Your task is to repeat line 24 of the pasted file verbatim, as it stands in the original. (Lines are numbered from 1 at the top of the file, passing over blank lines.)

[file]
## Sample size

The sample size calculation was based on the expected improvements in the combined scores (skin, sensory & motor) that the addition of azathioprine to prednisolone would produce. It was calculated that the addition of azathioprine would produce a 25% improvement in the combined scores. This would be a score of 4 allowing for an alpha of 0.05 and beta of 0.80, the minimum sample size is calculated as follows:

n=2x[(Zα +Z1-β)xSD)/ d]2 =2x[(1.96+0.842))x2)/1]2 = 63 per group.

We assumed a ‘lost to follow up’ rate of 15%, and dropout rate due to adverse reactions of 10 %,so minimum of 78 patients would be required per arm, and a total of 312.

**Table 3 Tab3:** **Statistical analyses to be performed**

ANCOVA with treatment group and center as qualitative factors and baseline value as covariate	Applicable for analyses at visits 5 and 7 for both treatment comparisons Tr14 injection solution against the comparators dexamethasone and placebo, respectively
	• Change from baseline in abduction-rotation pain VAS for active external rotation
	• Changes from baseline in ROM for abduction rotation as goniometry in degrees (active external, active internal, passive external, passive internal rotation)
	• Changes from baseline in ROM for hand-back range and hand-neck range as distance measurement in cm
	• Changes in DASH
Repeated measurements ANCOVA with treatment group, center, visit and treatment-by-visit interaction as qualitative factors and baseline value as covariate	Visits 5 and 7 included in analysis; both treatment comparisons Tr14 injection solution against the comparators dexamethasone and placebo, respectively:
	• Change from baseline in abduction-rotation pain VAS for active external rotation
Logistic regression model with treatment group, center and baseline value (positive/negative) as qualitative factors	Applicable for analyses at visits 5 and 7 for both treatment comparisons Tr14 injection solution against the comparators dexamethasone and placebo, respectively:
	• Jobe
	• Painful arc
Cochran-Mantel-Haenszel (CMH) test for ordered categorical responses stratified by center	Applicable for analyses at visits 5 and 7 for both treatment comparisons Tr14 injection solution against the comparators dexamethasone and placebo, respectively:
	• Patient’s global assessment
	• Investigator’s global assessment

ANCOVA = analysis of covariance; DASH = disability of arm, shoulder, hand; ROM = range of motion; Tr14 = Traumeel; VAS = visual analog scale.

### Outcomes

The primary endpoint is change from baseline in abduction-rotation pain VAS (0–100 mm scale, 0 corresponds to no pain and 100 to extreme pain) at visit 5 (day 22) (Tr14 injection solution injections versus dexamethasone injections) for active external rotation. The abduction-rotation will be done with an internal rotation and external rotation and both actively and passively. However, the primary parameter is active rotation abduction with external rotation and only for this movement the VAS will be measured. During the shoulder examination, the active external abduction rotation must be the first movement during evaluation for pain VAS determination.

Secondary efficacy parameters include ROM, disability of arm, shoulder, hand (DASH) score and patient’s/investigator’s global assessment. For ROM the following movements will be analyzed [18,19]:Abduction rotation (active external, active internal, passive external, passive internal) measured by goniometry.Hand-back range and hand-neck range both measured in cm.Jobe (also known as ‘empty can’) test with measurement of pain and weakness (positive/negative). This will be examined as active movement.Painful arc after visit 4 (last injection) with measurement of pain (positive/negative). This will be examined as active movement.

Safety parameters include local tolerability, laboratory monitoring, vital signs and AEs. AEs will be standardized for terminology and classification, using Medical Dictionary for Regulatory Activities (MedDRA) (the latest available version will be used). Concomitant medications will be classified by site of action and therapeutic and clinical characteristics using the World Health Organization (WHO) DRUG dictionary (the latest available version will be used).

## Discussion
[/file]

## Discussion